Innovation Management is an Oxymoron
Jugaad innovation, also known as frugal innovation, is the flexible mindset that embraces the idea of doing more with less. Most prevalent in the developing markets of China and India, Jugaad innovation is becoming more and more popular in the West, where economic conditions are forcing companies to find more affordable solutions to the problems they face.
Navi Radjou, a Silicon Valley-based innovation and leadership strategist and co-author of Jugaad Innovation: Think Frugal, Be Flexible, Generate Breakthrough Growth, spoke to us about this new innovation trend and how we can begin to embrace it more fully in the West.
Imaginatik: Do you think that Jugaad leads to “better” innovation in terms of tech advances? Can you still get the same results with Jugaad innovation as you would with traditional R&D ventures, even with the resource limitations?
Radjou: Yes, Jugaad can be applied anywhere; it is really a unique mindset that has an application that cuts across industries and geographies. Your second question is important. Consumers are put off by complexity and are embracing “good enough” solutions. There is a famous Stanford study conducted by Professor Jonathan Berger that shows that students preferred mp3 quality songs over .wav files (mp3 files are more condensed and compressed versions of .wav files).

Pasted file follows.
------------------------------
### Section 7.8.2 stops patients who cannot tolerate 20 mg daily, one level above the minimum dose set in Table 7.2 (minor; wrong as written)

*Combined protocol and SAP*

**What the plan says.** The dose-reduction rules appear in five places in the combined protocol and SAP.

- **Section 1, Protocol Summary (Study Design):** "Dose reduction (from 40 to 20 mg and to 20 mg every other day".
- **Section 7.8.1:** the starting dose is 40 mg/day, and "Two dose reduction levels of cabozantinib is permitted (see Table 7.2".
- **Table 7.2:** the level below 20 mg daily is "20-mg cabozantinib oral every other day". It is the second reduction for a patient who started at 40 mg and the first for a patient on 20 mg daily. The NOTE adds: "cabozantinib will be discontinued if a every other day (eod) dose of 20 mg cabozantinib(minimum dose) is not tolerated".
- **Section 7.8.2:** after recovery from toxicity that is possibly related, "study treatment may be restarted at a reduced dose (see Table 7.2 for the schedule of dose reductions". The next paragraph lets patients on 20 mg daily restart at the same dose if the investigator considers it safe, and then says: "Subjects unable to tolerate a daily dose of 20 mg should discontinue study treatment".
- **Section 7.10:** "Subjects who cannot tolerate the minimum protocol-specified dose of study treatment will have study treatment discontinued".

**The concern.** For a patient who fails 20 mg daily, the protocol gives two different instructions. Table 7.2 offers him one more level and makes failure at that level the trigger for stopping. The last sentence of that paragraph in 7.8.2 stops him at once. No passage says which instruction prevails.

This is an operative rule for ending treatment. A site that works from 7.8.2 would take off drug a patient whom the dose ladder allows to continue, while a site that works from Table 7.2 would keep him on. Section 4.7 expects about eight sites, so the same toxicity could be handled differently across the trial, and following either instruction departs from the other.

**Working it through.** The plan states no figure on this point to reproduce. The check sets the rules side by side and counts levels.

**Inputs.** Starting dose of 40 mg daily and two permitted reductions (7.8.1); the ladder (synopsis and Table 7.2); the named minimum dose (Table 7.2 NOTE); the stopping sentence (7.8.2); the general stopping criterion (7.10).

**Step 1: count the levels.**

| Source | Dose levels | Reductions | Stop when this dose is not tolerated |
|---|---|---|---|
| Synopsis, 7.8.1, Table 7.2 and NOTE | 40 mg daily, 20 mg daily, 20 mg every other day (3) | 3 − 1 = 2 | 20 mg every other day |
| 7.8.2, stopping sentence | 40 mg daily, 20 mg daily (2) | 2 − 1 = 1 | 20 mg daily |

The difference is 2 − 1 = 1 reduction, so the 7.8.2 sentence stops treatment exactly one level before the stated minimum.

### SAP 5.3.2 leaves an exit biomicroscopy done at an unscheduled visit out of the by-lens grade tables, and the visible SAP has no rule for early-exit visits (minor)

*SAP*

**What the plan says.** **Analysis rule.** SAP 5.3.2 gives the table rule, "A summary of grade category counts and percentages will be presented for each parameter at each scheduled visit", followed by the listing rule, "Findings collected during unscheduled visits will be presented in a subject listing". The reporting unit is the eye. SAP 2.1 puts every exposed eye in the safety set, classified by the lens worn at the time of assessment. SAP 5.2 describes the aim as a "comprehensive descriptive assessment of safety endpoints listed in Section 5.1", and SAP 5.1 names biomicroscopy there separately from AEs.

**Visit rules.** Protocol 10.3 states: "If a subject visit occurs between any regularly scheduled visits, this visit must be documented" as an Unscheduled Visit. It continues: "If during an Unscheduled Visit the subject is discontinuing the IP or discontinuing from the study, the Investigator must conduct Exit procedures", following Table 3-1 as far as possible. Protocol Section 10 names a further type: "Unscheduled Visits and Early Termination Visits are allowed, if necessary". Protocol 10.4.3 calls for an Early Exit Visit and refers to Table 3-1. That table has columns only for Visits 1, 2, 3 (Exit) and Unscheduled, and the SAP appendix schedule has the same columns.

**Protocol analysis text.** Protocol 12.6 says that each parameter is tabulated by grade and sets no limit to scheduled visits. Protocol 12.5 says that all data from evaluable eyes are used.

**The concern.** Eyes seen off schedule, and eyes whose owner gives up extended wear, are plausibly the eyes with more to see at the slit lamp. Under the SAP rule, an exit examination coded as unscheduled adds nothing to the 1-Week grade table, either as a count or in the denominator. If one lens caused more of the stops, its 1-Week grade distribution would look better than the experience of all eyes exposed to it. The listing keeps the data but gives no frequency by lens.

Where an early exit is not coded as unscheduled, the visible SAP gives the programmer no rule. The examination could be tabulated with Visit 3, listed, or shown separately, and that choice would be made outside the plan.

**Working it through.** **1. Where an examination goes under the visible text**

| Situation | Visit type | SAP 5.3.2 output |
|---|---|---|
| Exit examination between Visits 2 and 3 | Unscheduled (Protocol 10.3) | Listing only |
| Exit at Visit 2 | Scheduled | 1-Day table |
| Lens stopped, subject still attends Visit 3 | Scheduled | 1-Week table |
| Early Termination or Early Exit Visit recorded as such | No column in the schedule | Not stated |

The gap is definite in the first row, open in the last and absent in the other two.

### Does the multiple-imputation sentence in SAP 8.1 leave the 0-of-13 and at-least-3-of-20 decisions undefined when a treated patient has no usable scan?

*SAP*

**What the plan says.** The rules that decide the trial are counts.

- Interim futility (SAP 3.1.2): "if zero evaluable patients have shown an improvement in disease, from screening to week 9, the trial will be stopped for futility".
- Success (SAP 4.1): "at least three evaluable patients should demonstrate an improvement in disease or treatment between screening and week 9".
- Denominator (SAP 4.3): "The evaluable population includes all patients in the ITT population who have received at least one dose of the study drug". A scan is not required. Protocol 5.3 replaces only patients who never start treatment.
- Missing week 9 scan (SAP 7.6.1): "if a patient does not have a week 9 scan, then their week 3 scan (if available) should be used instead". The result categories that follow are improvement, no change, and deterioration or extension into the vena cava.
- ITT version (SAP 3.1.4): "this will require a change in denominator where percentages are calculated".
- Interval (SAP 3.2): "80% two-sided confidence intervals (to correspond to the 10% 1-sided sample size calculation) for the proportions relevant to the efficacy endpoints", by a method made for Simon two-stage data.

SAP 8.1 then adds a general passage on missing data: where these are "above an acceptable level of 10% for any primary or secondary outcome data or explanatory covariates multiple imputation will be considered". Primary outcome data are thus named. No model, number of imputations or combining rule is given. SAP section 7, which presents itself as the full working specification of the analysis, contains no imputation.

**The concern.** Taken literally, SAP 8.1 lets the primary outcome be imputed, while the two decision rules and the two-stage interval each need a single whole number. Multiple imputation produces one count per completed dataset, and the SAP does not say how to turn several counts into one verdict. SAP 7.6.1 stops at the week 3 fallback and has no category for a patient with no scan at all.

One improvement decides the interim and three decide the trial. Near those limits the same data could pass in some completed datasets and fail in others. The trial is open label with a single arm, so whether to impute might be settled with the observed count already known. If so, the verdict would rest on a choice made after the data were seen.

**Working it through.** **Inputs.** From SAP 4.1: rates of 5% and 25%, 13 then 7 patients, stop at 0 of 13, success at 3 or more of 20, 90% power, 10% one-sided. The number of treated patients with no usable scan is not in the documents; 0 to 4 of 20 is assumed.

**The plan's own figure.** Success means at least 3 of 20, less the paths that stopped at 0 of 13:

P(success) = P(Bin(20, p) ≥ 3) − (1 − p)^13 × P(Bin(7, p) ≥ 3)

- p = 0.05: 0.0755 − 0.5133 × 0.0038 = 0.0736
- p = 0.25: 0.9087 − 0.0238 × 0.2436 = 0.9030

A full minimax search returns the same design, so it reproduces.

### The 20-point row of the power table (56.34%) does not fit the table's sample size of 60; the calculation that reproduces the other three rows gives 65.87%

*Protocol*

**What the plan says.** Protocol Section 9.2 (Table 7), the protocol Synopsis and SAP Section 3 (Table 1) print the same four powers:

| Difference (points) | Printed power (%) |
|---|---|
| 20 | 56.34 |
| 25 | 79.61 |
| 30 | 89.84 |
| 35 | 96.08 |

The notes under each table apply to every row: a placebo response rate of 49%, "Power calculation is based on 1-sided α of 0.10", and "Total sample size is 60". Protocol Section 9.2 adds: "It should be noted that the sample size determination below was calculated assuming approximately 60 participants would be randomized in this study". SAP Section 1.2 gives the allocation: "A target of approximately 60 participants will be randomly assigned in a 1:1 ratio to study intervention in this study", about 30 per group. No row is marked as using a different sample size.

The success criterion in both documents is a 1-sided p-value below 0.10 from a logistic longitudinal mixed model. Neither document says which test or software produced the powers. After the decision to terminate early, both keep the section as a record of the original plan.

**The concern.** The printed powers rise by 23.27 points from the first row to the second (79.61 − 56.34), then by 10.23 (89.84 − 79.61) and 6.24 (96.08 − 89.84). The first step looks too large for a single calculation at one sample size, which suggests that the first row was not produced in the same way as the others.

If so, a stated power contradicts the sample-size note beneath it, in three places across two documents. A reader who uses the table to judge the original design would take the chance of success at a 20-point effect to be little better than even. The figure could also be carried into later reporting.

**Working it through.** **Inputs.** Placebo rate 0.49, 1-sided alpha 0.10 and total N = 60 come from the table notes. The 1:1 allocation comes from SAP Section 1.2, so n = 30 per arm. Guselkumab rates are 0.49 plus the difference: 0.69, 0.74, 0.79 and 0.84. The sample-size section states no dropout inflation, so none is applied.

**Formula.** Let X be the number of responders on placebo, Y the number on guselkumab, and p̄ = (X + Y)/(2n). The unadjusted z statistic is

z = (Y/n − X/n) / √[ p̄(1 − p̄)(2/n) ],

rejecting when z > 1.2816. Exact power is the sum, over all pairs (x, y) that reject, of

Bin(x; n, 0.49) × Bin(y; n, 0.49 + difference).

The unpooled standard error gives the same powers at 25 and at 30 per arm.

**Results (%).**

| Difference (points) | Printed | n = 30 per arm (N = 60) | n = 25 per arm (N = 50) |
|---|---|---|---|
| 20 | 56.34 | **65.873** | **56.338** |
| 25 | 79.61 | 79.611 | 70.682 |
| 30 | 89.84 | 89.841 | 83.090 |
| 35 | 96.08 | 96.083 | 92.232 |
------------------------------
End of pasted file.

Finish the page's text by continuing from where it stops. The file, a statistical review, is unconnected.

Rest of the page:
So sometimes “good enough” quality is actually what consumers prefer!
In the West, we often push technology boundaries for their own sake, which makes us lose track of why we are innovating in the first place. Jugaad is not about inventing the Next Big Thing, but rather improving—and making the most out of—The Last Big Thing. It is about improvement rather than newness. It saves money on R&D while still improving technology and adding value to customers.